The weeks are hurtling by at an alarming rate and we’re finding it difficult to find time to keep up with this blog and our waterway travels.
In the last three weeks we’ve managed two short canal journeys, a two-way trans-Pennine car journey, as well as doing building work both at Laura’s and at home. With less than six weeks to Laura and Marc’s wedding, the pressure is on to make sure everything is ready in time, while also progressing our own house renovation and making sure we don’t exceed mooring restrictions.
On Saturday 22 April we moved the boat back to the Shady Oak from Barbridge Junction. Storm steered the boat and I drove ahead by car to prepare the locks. It was another beautiful sunny day. We met up at Calveley as this is the only spot along this stretch of canal where we can get the car beside the boat and I wanted to put some heavy boxes back on board.
Under the canopy of the warehouse we spotted our first swallow of the year.
After unloading the car I headed off to Bunbury to start preparing the staircase. There was a volunteer lock keeper on hand today to help me. Today Storm shared these two locks, with Paul from our mooring.
At Tilstone Lock a queue was forming and here Storm doubled up with a couple who were out for the first time on a shared ownership boat. They were quite nervous and took things very slowly. We also shared Beeston Stone Lock with them but at Iron Lock they preferred to enter alone as the board warns that boats should pass through singly so they don’t catch on the irregular sides. (We have shared this lock in the past with willing parties whilst keeping a close eye on both boats and have not encountered any problem).
Storm stopped at Chas Harden’s boatyard to top up with diesel which gave me time to drive to the Shady Oak and walk back to Wharton’s Lock and have this ready for Storm when he appeared. I needn’t have rushed though because there was a boat coming up in the lock and their crew were kindly operating the paddles by the time they were ready to leave, Storm had arrived and was waiting patiently for his turn to enter.
The moorings at The Shady Oak were very quiet when we arrived but by late afternoon there wasn’t a space to be had and boats were moored along the full length from the lock to the other side of the bridge beyond the pub.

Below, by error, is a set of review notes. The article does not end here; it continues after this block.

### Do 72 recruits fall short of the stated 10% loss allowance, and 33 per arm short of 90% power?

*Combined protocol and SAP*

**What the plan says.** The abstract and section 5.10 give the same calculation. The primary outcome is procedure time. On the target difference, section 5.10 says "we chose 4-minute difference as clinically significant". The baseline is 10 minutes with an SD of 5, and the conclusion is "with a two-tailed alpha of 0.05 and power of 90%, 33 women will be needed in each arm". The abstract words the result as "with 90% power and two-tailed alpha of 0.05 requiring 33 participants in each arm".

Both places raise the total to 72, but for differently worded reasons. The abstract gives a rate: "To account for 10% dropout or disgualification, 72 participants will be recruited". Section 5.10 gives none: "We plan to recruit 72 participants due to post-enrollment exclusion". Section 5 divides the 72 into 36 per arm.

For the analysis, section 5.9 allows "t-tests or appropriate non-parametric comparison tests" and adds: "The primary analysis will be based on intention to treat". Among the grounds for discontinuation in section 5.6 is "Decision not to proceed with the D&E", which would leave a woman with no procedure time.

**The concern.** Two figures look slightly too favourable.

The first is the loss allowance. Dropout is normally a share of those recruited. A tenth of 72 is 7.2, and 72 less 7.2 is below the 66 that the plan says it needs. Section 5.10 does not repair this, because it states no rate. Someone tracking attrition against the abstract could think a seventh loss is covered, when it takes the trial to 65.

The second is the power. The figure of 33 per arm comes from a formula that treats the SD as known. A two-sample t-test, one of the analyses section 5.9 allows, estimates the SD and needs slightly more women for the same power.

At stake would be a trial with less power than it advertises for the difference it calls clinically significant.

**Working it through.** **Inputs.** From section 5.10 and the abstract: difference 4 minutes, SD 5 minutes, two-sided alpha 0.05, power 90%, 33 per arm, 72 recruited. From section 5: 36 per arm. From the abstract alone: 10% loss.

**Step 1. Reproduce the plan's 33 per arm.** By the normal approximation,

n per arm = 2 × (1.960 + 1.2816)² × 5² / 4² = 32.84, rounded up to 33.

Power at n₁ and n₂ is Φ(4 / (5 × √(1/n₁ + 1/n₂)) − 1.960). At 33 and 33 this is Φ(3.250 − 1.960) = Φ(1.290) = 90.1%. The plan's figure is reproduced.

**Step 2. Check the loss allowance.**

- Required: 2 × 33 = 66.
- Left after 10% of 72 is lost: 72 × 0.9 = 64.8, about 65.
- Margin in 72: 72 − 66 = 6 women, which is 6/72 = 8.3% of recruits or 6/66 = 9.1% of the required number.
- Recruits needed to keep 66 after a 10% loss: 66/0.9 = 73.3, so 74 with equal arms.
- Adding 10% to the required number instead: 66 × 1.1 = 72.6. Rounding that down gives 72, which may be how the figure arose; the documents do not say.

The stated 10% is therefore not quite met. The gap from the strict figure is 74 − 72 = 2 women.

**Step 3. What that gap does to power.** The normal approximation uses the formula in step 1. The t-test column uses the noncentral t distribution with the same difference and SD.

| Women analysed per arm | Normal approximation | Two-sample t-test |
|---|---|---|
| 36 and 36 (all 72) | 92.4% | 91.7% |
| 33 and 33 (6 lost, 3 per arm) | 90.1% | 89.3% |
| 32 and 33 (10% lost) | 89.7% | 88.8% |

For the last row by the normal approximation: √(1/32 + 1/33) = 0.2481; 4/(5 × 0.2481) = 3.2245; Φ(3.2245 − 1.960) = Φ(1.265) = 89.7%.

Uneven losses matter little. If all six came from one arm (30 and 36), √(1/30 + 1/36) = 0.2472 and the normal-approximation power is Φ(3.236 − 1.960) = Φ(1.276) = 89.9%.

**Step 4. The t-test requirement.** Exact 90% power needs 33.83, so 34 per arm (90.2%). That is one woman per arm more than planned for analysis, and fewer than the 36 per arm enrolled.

As we walked down the line of boats to the pub we recognised quite a few boats from our home mooring, who’d also moved off to allow the CRT to carry out works to the mooring. The news was disappointing as they told us that the CRT hadn’t arrived on site as expected at the end of March and had only just delivered materials to the site the previous day.
On Sunday we left the boat and drove to Laura’s for our usual three days of child-minding/house renovating. On Wednesday evening we drove over to Yorkshire for the bank holiday weekend and spent five nights at home before heading back across the Pennines ready for another three days of childminding. Joseph is now walking which makes life a bit easier as he only gets dusty feet, rather than dusty hands and knees! He just can’t keep his trousers up though.
Last Wednesday evening, 3rd May, we returned to the boat and as we’d not had time to shop we went to the Shady Oak looking for something to eat. The landlord said that unfortunately he’d decided not to serve meals that night as he’d had such a hectic Bank holiday weekend. Anyway, after a few minutes, he came over to us and said he could cook us Cod & Chips. We must have looked like we needed looking after! We were very impressed that he was willing to put himself out and we must say they were the best fish and chips we’ve had in a very long time. It is nice to be able to recommend this pub as somewhere good to go now.
On Thursday morning, Storm went off in the car with a supermarket shopping list and Max and I moved the boat towards Chester. We passed our home mooring where there was evidence of piling works which appeared to have started immediately north of our mooring and although there were no men on site it looked as though they were working away from our mooring. One of our neighbours was using our mooring so I continued on to the Cheshire Cat and moored up just outside the 48 hour mooring limit.
We’ve since had clarification that our mooring is actually unaffected by the works, despite the fact that the bank beside the boat has eroded and is now forming quite a sizeable sand bank over which we have to manoeuvre every time we come and go.
After three quiet nights on board it was back to Laura’s. With the deadline for the completion of the building work looming, the pressure is on to make sure Laura has a dust free house for her and her bridesmaids to get ready in. So far everything is going to plan.